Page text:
Samsung has officially confirmed that it is working on a competitor to the Google Home and Amazon Echo. The company made the reveal during the launch of its new flagship phone, the Samsung Galaxy Note 8.

DJ Koh, president of Samsung’s mobile division, notes that the electronics giant hopes to have its smart speaker launch ‘soon’. This is in contrast to reports that claim Samsung recently cancelled its smart speaker project.

Rumours surrounding a Samsung smart speaker first surfaced in July, with reports claiming that it will use the Bixby AI. While Bixby has had a chequered history since its debut on the Galaxy S8, being only available in select markets, the company has finally confirmed that the smart AI will be available to the masses in the coming weeks.

Bixby vs Google Assistant vs Alexa

Bixby will have a steep hill to climb to have a chance of taking on the Google Assistant and Amazon Alexa. While the Bixby assistant makes sense on a smartphone, where it can perform any task that can be performed through touch, it will likely find extreme limitations in a smart speaker environment.

Some of these limitations include how users activate their smart assistants. While Google Assistant and Alexa can be activated using a simple voice command, like ‘OK Google’ or ‘Alexa’, Bixby cannot currently be activated via voice alone. Instead, users are required to press a button on the side of the device. This simply won’t work on a speaker, where people will expect to communicate with the device from the other side of the room.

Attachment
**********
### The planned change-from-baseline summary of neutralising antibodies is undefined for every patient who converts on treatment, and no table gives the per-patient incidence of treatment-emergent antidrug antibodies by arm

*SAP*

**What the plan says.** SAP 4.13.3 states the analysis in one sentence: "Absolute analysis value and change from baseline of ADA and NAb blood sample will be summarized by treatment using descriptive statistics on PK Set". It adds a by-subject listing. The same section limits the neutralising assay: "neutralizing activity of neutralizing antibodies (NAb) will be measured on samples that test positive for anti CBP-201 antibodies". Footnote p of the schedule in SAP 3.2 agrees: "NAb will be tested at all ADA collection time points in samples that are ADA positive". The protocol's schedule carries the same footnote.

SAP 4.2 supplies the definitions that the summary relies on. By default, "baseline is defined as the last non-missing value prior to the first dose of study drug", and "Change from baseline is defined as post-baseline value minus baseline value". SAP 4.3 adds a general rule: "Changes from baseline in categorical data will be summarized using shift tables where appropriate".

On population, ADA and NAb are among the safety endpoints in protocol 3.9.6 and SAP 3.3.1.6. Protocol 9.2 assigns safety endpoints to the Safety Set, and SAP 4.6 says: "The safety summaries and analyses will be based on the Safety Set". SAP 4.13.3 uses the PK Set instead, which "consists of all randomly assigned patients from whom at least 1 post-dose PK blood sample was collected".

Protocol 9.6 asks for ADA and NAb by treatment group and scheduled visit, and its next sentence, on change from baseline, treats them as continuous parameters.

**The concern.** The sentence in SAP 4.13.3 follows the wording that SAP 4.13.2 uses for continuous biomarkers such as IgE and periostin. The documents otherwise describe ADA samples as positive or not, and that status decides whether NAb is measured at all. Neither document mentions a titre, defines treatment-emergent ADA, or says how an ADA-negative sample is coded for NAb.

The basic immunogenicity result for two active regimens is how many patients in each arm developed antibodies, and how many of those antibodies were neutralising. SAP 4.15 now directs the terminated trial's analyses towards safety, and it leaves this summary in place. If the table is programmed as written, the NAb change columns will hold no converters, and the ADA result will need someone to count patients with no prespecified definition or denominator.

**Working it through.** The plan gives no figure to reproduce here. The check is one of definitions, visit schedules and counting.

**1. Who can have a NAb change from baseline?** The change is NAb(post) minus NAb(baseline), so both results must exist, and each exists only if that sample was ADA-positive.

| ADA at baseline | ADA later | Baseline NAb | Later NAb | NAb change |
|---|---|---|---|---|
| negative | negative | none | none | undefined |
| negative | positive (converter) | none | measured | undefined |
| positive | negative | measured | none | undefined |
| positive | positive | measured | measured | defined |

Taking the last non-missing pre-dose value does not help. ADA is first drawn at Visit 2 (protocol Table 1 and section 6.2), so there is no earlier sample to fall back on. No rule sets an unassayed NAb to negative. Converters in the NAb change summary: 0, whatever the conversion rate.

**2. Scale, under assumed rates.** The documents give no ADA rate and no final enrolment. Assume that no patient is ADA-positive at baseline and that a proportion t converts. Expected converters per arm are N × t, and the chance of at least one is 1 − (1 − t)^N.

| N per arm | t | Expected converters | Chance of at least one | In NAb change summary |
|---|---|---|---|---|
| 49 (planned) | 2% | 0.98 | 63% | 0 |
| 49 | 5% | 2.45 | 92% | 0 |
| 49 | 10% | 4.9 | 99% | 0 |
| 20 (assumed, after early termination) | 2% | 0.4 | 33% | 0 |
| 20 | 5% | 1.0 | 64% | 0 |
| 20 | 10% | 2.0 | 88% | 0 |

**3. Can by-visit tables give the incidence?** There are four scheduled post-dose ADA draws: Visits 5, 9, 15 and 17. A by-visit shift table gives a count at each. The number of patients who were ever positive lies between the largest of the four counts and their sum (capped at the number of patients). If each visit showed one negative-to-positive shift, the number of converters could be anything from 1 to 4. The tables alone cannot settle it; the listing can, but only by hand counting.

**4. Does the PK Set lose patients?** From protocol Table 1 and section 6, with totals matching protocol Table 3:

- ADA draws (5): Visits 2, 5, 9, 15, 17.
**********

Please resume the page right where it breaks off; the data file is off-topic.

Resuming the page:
There are serious concerns about Bixby’s abilities, however. Google and Amazon have had many months to build relationships with third-party developers and smart home manufacturers, meaning users have the ability to control a whole myriad of functionality. Samsung is essentially starting from square one.

Despite Google and Amazon’s head start in building relationships, Samsung does have an ace up its sleeve. That’s predominantly down to the company’s ownership of SmartThings, which has been tying together smart home devices from across the industry since its launch in 2012.

What’s certain is that Samsung will have to pull out all the stops to catch up with Google and Amazon. Those two manufacturers already command 18% and 82% of the smart speaker market, respectively, and show no signs of slowing down. With Google already planning more affordable versions of its smart speaker, Samsung will have to launch something incredibly special to win the hearts of consumers.

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